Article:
Monthly Archives: June 2014

It’s Official – Only Science Can Be Taught In Science Classes

Tyson on teaching scienceThere’s bound to be an outcry from the religious over this, but at last the UK government has finally made it clear that science classes in schools must teach, um… science. By law.

Some good thinking from the government, for once.

It’s a blow for religion, but a triumph for rationality; creationism is not science and has no place in a modern classroom.

Religious people of all faiths have the freedom to practise their beliefs in their places of worship and at home and any other places where they get together for their mutual interests. The big problem has been, however, that they have wanted to push their beliefs into every aspect of daily life. But not everyone wants that, and of course no religion wants to give any time over to any other religion, either.

Most importantly, perhaps, the theory of evolution itself will be a specific subject that will have to be taught to young people in schools. You can almost hear the wailing and gnashing of teeth already.

One of the most ridiculous arguments put forward by creationists is that creationism is “scientific.” It is nothing of the sort, and the people who claim it is have, themselves, no clue at all about how science works. These scientific illiterates would quite cheerfully drag us all back into the dark ages. They claim that evolution is “only a theory,” as though “theory” means some kind of blind guess, rather than its scientific meaning of being a comprehensive, well tested explanation for observable phenomena.

Even more ridiculous is the pathetic appeal to fairness – the stupid idea that students should be taught “the controversy.” The religious say that creationism should be taught alongside evolution so that the students can then make up their own minds about which side they want to believe. How moronic can these people be? If you ever need dental treatment, would you prefer to go to a qualified dentist who has learned his profession based on scientific evidence,  or would you be happy to be treated by someone who had studied “both sides” and had then decided to go with their faith in the Tooth Fairy theory of dentistry?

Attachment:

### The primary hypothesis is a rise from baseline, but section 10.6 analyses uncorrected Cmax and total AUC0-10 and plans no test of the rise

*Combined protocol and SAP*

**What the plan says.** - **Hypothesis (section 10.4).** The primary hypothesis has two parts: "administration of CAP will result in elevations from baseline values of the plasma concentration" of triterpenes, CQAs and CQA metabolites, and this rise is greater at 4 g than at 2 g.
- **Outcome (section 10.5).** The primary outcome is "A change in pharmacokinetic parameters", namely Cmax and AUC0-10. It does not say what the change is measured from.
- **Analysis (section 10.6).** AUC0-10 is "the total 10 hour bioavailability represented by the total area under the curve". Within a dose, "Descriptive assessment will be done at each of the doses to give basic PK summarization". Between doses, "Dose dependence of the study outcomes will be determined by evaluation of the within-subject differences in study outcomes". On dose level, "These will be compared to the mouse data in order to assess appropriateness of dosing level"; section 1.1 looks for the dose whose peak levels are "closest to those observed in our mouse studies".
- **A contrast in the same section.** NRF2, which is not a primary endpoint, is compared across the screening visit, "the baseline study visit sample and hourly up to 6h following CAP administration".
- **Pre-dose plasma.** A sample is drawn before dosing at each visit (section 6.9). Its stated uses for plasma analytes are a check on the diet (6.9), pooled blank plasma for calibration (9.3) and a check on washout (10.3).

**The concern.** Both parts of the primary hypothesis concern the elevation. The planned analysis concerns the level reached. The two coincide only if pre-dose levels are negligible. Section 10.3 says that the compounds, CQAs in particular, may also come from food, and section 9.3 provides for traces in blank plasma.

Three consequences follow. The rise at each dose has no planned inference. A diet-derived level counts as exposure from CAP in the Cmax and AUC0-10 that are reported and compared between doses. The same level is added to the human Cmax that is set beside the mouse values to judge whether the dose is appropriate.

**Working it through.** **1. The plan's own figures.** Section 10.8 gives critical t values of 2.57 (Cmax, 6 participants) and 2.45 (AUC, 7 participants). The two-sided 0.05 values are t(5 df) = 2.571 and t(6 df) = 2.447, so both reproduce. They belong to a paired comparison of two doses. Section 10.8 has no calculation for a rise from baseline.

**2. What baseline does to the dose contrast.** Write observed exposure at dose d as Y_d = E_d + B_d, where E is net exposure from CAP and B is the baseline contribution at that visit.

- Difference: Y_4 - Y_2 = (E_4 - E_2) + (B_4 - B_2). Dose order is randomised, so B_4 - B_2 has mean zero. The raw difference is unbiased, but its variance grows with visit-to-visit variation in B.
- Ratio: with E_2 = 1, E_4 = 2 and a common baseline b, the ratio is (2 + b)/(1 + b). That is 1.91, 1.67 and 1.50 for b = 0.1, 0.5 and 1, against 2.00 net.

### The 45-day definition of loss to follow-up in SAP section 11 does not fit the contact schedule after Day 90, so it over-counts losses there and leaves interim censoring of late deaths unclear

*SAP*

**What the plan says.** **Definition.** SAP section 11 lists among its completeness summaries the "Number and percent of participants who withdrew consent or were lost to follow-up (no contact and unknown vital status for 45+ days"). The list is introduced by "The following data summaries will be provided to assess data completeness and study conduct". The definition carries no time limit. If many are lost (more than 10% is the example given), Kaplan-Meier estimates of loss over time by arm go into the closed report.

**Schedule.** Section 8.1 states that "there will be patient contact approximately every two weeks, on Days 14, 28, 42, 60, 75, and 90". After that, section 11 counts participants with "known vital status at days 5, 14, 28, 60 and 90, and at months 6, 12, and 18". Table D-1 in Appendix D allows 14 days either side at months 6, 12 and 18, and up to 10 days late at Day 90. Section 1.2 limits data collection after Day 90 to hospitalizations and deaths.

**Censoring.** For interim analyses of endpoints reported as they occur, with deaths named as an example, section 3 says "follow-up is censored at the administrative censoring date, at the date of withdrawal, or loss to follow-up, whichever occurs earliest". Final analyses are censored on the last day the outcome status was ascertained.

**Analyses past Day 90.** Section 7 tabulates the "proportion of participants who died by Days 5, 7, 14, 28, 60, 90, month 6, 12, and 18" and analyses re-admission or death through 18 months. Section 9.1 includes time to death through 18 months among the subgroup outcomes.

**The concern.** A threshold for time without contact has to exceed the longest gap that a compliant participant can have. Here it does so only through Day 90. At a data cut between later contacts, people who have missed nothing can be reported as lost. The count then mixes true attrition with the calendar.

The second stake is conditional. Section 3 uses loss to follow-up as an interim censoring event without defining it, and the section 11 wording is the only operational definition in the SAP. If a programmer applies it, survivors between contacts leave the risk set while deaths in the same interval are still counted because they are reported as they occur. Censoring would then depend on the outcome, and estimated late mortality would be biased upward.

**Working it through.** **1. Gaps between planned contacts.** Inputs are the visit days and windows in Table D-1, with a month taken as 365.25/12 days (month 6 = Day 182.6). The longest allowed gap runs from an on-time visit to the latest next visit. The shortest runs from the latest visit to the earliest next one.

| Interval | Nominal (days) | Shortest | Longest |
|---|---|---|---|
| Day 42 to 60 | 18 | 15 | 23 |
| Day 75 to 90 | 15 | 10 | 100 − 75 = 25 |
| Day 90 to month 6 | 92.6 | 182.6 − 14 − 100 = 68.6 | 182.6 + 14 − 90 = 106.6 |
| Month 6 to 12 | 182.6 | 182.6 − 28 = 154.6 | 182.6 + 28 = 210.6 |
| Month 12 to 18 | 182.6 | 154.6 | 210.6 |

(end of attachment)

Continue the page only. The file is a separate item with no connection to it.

No, the purpose of education is to impart to our young people the best knowledge we have, not unsubstantiated beliefs, however sincerely they might be held.

There are some independent faith schools that run their own curriculum, so of course they teach creationism and deny evolution (actual science). Those students, however, are often unable to get into higher education because their “qualifications” are not recognised. They also, of course, cannot get jobs that require a proper education; the problem is even more pronounced in America, where there are many examples of youngsters having to undertake remedial courses to enable them to get into a proper college or university.

[Edit: I made a mistake earlier, attributing the following illustration to Accelerated Christian Education (ACE) schools. It is not actually part of their curriculum, but it is out there, being used by some Christian fundamentalists.] 

ACE school science

It’s a genuine example of the nonsense that some children are being taught as though it were real. (More about fundamentalist schools can be found here at Leaving Fundamentalism).

Let me make one thing very clear before the fundamentalists jump in here: evolution is a fact, but it is not an attack on religion; it is a theory (in the scientific sense of the word) that has been verified and fits every criterion of what makes it science. If creationism really is science or scientific as the creationists claim, then they are free to submit their “science” to the relevant scientific journals for publication. And their research can actually be published if they can support it with testable evidence. Faith, however, will not cut the mustard, nor will references to any scriptures.

I’m tempted to continue writing about this, ad infinitum, (and I could, quite easily) but you probably get my basic gist. If any religious people out there want to disagree with me about what is or is not science, then I invite any creationist that wants to insist that creationism is scientific to jump into the comments section and put forward a testable hypothesis about any aspect of creationism.

It’s as simple as that.

In the meantime, I will give you this cartoon that just summarises the dilemma that faces the believers (I have to say that Doonesbury has a gift for illustrating this kind of paradox):


This is a pretty good article about the new school requirements: